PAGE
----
Jesus Always Existed

a place for the best evidence of the historical Jesus


Our focus now turns east, and we start with the figure of Buddha. [1]

Buddha was born on December 25th of the virgin Maya, and his birth was attended by a “Star of Announcement,” wise men and angels singing heavenly songs.

Some may also appeal to a statement made by the early Christian writer Jerome, who in the 4th century wrote, “To come to the Gymnosophists of India, the opinion is authoritatively handed down that Buddha, the founder of their religion, had his birth through the side of a virgin.”

The earliest biography of Buddha, the Buddhacarita (Acts of the Buddha), was written in the 2nd century A.D., by Asvaghosa. Thus, any and all claims regarding Buddha’s life story already post-date the lifetime of Jesus by at least a century, subverting any claims of influence. However, the Buddhacarita only provides a small amount of confirmation for these claims. It does say that Buddha’s mother was named Maya (after a goddess of the same name), but why this should be relevant is hard to say. Presumably, we are to think that there is some connection between “Maya” and “Mary,” but the name “Mary” was the most popular among Jewish women at the time of Jesus (held by up to a quarter of them), and derives from the Old Testament figure Miriam.

In the story of Buddha’s conception, nothing is said of a date of December 25th (which is not found in Christianity with reference to Jesus, until centuries after the Resurrection), or of any angels. Buddha’s birthdate is actually “the 8th day of the 4th lunar month.”[2] The story does mention wise men, but only as advisors who were consulted by Maya’s husband, the king, to interpret what happened to her.[3]

Maya’s impregnation occurred when a white elephant entered her womb…hardly a “virgin” conception. Conceivably, Jerome’s Gymnosophists could have regarded the impregnation of Maya as “virgin” because there was no sexual contact; however, given the lateness of Jerome’s report, it is also likely that the Gymnosophists had been influenced by Christian missions which had by then penetrated considerably into India. In any event, Maya was not a virgin when this impregnation occurred.[4]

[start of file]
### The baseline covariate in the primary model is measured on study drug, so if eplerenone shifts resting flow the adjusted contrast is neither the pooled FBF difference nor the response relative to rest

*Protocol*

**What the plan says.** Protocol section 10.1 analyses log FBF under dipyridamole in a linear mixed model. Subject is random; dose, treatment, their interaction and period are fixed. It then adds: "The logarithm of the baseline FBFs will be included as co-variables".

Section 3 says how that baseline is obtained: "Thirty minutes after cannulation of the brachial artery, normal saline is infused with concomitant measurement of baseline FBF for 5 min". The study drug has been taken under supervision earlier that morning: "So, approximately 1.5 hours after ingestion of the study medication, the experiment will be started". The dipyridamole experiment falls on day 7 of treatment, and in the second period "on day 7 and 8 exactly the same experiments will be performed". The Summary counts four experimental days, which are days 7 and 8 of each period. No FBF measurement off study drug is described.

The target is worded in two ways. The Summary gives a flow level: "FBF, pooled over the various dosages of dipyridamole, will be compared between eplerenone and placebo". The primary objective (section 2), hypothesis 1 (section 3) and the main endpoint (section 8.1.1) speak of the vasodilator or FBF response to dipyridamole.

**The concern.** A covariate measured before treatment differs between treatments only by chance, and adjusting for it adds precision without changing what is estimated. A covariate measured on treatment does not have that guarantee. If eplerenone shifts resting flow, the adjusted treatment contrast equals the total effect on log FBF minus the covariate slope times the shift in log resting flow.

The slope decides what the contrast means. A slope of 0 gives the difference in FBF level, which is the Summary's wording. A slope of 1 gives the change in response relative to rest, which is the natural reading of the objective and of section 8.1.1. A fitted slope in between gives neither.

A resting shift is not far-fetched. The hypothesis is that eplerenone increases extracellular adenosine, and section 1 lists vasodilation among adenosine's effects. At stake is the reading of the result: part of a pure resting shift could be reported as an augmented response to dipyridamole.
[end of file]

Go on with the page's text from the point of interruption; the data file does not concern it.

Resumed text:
At his birth, he was pronounced ruler of the world and presented with “costly jewels and precious substance.”

No evidence can be found in primary Buddhist documents for this assertion, save by association: There was a prediction made at a ceremony for the young Buddha that if he chose a secular life, he would become the universal ruler of the world, but Buddha rejected this path to become a spiritual leader.

His life was threatened by a king “who was advised to destroy the child, as he was liable to overthrow him.”

False.[5] Buddha was prophesied to leave the palace of his father the king and become a holy man, and was kept in seclusion in a vain attempt to avoid this fate. It is when Buddha “escaped” this seclusion that he saw the sights of poverty and suffering that inspired him.

Buddha was of royal lineage.

This is true, for Buddha was a prince…but it is so very vague and generalized so as to be worthless. Jesus, of course, was descended from King David, but by that time so were tens of thousands of other Jews.

Taught in the Temple at age 12.

I have found no verification of this claim. The Buddhacarita describes Buddha as a prodigy who was able to learn “sciences” in only a few days that normally took years to learn, but mentions nothing of teaching in a temple.[6]

Crushed a serpent’s head (as was traditionally said of Jesus), and was tempted by Mara, the “Evil One,” when fasting.

Actually, this is not “traditionally said of Jesus.” While some connection is often made to the prediction of Genesis 3, that the serpent’s head would be crushed, there is nothing in the New Testament that makes this connection (the scene from The Passion notwithstanding). Buddha’s own encounters with a serpent amount to a reference in a medieval history (c. 1148) written by the Hindu historian Kalhana, which says that Buddha “slew a great snake.”[7]

It is true that Buddha was “tempted” by a demon named Mara, who was defeated. Whittaker [8] adds that Mara was a demon (an “evil one,” but there is no evidence of the words as a title) who tempted Buddha with fear and then with pleasure. Buddha eventually achieved “insight into all his former existences” and came up with the Four Noble Truths. The forms of the temptations were far from being like those Jesus endured: Mara tried to distract Buddha from meditation with an army of demons, whose weapons were turned into flowers.

Was baptized in water, with the “Spirit of God” or “Holy Ghost” present.

I have found no verification of this claim in primary Buddhist texts.

Performed miracles and wonders, healed the sick, fed 500 men from a “small basket of cakes,” and walked on water.

I can find no evidence for the “basket of cakes” story, which is the only specific given; however, general miracle-working and healing is a universal of religious traditions, and does not bear any noteworthiness. I also find no story of Buddha walking on water, though there is a story of one of his disciples walking across the surface of a river to see Buddha, and sinking until he renews his faith. This story is obviously compared to that of Peter walking on water to see Jesus, but I can find no evidence that it pre-dates Christian missionary efforts in Buddhist countries.

Abolished idolatry, was a “sower of the word,” and preached the “establishment of a kingdom of righteousness.”

“Abolished idolatry” doesn’t matter in any event; Jesus never had to do this, as the temptation to worship idols had long left Judaism by his time. I can find no verification for the other claims.